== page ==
Politicians are known for many things, but telling the truth is not regarded as one of their chief strengths. Long before President Donald Trump came to Washington, U.S. senators, representatives, presidents, vice presidents and Cabinet members have shown themselves to be highly skilled at saying what they need to say in given circumstances to achieve their objectives.
If withholding information is needed to achieve an objective, then information is withheld.
If spinning information in a certain way will help your boss or increase the chances that a bill will get passed, then information is spun.
And, indeed, if not telling the truth, at least not in a legal setting, needs to be done, well many politicians do the deed: They don’t tell the truth.
The Trump era has initiated something different, something that goes far beyond the normal parameters of political withholding, spinning and even lying.
Trump, according to the Washington Post, has made false statements, misled or lied to the public over 20,000 times since he took office in 2017. That is a remarkably high number of mistruths. Is the difference between Trump and other politicians one of degree or kind? That is: Is Trump a traditional politician on steroids or is he a different kind of politician? And does American politics need a return to truth, and if so what precisely does this mean?
Trump is definitely much different — and much worse. But it would help in our quest to “get back to normal” under the leadership of President-elect Joe Biden and Vice President-elect Kamala Harris if we recognized that truth is a complex concept. There are typically disagreements about what the truth is concerning a description or explanation of reality in physical and social sciences. Theories and empirical descriptions and explanations that are true today may be proven untrue tomorrow.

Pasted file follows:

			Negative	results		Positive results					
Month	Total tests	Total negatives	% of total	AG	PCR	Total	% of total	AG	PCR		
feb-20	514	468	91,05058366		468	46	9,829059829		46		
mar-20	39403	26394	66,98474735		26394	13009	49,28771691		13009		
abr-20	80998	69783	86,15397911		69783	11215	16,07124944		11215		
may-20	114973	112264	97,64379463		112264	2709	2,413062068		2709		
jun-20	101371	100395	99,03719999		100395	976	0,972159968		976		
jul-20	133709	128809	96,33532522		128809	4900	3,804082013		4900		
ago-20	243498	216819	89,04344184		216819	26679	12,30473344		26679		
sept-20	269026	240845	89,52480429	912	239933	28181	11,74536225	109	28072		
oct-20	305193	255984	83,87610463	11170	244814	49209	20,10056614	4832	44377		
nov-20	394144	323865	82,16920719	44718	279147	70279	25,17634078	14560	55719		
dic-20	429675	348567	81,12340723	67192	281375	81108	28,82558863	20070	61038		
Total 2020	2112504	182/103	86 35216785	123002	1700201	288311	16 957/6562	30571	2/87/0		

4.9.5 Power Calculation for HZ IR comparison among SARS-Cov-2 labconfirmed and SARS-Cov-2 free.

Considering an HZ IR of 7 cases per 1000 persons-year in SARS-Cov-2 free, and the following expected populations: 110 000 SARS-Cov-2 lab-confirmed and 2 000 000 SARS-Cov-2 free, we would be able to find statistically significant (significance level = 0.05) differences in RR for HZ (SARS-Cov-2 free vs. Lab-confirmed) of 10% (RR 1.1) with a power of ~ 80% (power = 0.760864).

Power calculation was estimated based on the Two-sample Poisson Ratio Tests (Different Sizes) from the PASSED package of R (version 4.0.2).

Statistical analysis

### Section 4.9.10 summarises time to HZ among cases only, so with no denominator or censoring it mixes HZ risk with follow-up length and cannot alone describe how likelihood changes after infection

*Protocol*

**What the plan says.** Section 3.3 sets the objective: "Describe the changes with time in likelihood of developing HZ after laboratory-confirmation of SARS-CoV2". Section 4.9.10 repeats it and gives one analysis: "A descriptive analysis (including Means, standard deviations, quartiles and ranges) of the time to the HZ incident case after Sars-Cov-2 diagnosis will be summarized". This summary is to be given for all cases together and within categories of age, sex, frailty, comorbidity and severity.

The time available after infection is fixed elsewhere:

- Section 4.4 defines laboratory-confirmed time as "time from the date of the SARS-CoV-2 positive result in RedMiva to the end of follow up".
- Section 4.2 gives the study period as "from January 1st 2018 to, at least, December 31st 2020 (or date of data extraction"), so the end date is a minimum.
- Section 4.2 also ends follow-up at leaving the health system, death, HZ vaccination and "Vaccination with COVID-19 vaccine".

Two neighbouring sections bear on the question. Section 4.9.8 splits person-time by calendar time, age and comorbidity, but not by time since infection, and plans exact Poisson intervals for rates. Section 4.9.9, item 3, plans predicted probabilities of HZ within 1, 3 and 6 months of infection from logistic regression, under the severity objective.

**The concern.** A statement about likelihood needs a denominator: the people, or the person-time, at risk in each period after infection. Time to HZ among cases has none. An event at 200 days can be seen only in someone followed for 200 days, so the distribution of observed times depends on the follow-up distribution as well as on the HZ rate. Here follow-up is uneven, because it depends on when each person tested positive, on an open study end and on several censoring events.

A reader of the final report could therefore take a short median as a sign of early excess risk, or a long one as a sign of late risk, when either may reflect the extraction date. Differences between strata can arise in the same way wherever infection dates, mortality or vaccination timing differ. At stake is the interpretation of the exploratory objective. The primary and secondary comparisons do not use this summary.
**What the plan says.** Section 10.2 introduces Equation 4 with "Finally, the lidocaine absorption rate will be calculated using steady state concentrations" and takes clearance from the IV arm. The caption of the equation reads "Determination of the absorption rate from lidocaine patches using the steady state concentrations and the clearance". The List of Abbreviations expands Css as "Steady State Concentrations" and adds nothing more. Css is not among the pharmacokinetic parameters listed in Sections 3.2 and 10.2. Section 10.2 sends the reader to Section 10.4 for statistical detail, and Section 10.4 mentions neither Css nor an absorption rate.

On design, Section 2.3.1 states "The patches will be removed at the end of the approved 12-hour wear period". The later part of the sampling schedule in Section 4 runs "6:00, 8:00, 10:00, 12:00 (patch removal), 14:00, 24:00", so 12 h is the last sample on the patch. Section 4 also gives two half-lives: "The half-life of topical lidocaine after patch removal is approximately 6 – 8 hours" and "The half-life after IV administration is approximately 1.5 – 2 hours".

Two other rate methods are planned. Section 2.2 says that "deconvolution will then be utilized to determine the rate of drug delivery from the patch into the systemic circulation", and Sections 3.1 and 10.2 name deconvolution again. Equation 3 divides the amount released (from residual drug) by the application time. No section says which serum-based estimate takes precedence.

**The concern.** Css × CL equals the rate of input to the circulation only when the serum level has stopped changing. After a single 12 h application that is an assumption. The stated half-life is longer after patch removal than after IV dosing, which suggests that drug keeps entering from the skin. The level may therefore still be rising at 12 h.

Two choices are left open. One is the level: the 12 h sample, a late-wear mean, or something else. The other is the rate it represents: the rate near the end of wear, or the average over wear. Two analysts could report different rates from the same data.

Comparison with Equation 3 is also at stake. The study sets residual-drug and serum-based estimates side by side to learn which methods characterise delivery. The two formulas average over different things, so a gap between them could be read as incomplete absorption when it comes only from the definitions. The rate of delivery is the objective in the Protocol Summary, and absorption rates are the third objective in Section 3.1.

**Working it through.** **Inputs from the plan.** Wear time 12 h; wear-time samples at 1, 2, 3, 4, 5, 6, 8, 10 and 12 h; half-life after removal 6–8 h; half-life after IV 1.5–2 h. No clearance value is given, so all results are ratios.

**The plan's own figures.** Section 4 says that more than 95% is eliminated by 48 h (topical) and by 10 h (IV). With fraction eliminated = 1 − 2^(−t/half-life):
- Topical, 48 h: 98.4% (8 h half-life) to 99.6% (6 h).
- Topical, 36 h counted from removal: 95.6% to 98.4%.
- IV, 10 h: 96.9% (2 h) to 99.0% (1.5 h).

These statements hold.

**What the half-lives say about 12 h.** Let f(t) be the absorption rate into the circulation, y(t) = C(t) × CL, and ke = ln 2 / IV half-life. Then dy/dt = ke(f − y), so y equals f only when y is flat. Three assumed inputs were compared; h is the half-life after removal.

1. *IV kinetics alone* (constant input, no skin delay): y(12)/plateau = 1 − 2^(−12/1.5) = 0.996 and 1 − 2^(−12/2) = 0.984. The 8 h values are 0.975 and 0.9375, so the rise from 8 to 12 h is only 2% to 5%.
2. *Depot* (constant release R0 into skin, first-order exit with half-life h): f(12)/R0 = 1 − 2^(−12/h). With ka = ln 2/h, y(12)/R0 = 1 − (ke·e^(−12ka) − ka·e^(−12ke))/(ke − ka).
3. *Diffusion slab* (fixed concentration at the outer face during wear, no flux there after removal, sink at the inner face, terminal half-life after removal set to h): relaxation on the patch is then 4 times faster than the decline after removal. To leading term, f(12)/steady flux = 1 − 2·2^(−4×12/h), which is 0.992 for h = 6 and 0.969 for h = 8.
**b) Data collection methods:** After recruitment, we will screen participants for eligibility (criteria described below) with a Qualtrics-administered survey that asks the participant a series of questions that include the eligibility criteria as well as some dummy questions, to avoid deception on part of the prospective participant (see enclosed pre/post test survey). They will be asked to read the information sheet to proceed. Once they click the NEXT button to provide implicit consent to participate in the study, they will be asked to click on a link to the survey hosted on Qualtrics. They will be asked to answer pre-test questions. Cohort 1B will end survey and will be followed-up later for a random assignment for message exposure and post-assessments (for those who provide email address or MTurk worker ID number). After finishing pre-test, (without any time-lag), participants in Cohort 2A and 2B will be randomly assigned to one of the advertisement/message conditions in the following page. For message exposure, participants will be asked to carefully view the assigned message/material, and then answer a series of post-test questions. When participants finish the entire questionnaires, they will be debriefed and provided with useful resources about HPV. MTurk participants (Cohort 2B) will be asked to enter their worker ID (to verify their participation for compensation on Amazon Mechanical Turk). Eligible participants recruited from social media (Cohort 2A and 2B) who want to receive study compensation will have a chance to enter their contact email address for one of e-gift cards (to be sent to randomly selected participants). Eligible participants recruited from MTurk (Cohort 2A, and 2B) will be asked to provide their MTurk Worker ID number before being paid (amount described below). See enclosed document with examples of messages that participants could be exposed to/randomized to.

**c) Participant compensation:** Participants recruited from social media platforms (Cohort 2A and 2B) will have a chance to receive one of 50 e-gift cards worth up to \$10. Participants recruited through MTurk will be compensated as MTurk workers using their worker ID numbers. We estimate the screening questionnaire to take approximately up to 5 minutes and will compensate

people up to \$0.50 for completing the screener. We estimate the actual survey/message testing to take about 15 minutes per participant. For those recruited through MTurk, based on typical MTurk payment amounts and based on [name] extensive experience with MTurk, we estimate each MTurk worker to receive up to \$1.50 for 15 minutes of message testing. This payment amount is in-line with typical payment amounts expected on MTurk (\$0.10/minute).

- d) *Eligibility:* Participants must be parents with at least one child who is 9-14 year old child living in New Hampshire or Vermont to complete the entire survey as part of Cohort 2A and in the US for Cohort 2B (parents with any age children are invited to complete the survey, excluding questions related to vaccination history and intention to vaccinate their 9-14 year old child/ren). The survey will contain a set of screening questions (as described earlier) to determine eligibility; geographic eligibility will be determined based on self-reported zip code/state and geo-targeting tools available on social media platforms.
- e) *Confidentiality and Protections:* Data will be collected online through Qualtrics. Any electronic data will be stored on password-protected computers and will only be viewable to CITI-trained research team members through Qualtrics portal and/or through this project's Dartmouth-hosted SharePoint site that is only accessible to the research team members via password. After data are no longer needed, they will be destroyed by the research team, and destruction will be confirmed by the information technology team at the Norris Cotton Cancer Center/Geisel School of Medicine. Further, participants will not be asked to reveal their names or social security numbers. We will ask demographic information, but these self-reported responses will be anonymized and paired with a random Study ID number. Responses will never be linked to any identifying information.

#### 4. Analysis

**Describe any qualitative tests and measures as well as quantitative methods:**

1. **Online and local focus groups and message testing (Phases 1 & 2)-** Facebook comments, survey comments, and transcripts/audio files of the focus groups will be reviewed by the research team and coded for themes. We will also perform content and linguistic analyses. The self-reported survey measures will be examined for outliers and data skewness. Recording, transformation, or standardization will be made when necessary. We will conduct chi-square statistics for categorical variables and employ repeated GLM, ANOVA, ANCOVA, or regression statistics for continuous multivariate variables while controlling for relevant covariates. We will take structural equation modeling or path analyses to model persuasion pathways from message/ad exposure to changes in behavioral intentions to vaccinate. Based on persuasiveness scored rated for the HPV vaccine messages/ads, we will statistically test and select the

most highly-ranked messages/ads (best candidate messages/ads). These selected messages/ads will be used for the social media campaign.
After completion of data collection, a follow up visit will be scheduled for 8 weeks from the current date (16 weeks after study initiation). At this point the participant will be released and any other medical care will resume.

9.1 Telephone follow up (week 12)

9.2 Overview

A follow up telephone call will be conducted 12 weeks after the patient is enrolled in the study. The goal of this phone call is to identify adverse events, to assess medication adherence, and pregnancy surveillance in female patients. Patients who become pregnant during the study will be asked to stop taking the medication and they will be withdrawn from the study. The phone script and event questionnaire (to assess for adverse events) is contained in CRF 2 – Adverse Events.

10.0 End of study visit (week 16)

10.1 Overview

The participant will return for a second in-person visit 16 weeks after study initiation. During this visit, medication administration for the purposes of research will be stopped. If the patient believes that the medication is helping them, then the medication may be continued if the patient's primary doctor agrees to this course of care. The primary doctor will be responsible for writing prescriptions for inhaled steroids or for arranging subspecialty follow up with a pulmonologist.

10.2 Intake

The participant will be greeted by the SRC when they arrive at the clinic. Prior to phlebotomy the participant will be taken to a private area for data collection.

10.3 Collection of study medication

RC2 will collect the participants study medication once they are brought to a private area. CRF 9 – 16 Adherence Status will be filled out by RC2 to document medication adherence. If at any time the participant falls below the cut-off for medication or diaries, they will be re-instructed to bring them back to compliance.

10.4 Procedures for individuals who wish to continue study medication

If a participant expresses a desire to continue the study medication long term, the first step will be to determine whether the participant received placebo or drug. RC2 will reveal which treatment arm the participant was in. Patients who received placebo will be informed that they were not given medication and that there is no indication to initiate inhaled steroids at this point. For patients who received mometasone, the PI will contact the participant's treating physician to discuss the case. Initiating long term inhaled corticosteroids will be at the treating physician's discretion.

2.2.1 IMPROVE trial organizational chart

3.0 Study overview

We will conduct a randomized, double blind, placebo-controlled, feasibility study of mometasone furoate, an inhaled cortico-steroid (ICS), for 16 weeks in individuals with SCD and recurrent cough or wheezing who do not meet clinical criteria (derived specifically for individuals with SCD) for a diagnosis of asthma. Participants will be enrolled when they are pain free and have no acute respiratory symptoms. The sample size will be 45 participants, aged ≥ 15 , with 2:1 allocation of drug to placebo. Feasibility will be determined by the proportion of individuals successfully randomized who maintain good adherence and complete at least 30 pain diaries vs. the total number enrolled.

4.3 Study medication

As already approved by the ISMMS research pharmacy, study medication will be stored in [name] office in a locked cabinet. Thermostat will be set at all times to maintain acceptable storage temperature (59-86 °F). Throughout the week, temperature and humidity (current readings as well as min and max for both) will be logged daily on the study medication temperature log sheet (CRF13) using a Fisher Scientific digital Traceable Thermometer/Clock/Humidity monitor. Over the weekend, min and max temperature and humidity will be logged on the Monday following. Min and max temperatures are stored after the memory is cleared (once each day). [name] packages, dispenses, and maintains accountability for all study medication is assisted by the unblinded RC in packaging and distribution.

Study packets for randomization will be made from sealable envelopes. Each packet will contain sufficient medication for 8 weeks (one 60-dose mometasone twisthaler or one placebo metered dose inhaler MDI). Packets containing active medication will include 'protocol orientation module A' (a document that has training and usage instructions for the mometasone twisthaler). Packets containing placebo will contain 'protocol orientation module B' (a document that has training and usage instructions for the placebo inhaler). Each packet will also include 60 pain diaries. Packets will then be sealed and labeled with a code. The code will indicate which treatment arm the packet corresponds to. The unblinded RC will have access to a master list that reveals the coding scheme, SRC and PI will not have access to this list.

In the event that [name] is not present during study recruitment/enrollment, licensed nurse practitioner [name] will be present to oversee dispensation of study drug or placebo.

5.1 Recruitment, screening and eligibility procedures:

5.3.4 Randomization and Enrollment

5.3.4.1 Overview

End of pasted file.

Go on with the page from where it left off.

In the fields of ethics and political philosophy, many of our best thinkers, including the late-20th century philosophers John Rawls and Richard Rorty, deny that there are moral truths and call instead for a more pragmatic approach to ethical relations. That was also the point of view of John Dewey, who was the leading philosopher of the entire movement of American pragmatism in the first half of the 20th century.
Democratic thinking itself thrives on concepts of pluralism, tolerance and diversity. Although a democracy may respect certain basic rights, so much of the process of democracy involves exploration, investigation and deliberation, where individuals are compelled to work together to arrive at plans, programs and regulations to improve society. Science and democracy, Dewey argued, share this sense of collective responsibility to solve problems.
Yes, we would like our politicians to make a habit of not telling bald-faced lies or distorting statistics and basic facts in ways that confuse and mislead the electorate.
And yes, we must reject agendas constructed from false claims.
But democracy requires inquiry, deliberation, judgment and challenges to what one politician or one party says are the facts and what they conclude are the best courses of action to take.
Thus, what we need is not a return to truth, as if we ever really had it. Instead, we need to recognize that empirical and ethical inquiries are by their nature contested activities, especially in the political sphere. We need to force politicians to give strong evidence to support their empirical claims and make strong arguments to support their ethical claims. And we need the media and the pundit class to police this process fairly.
When politicians are lying through their teeth, we need to call them on that. But we don’t want to treat the topics that politicians are addressing in committee hearings, in public gatherings and on television as simple, clear-cut matters. When you are talking about complex matters it is frequently not the case that there is an unambiguous truth to be found. Instead, it is frequently the dedicated, demanding collective work of responsible professionals and responsible citizens that will show us the way forward.©2020 The Baltimore Sun. Visit at baltimoresun.com. Distributed by Tribune Content Agency, LLC.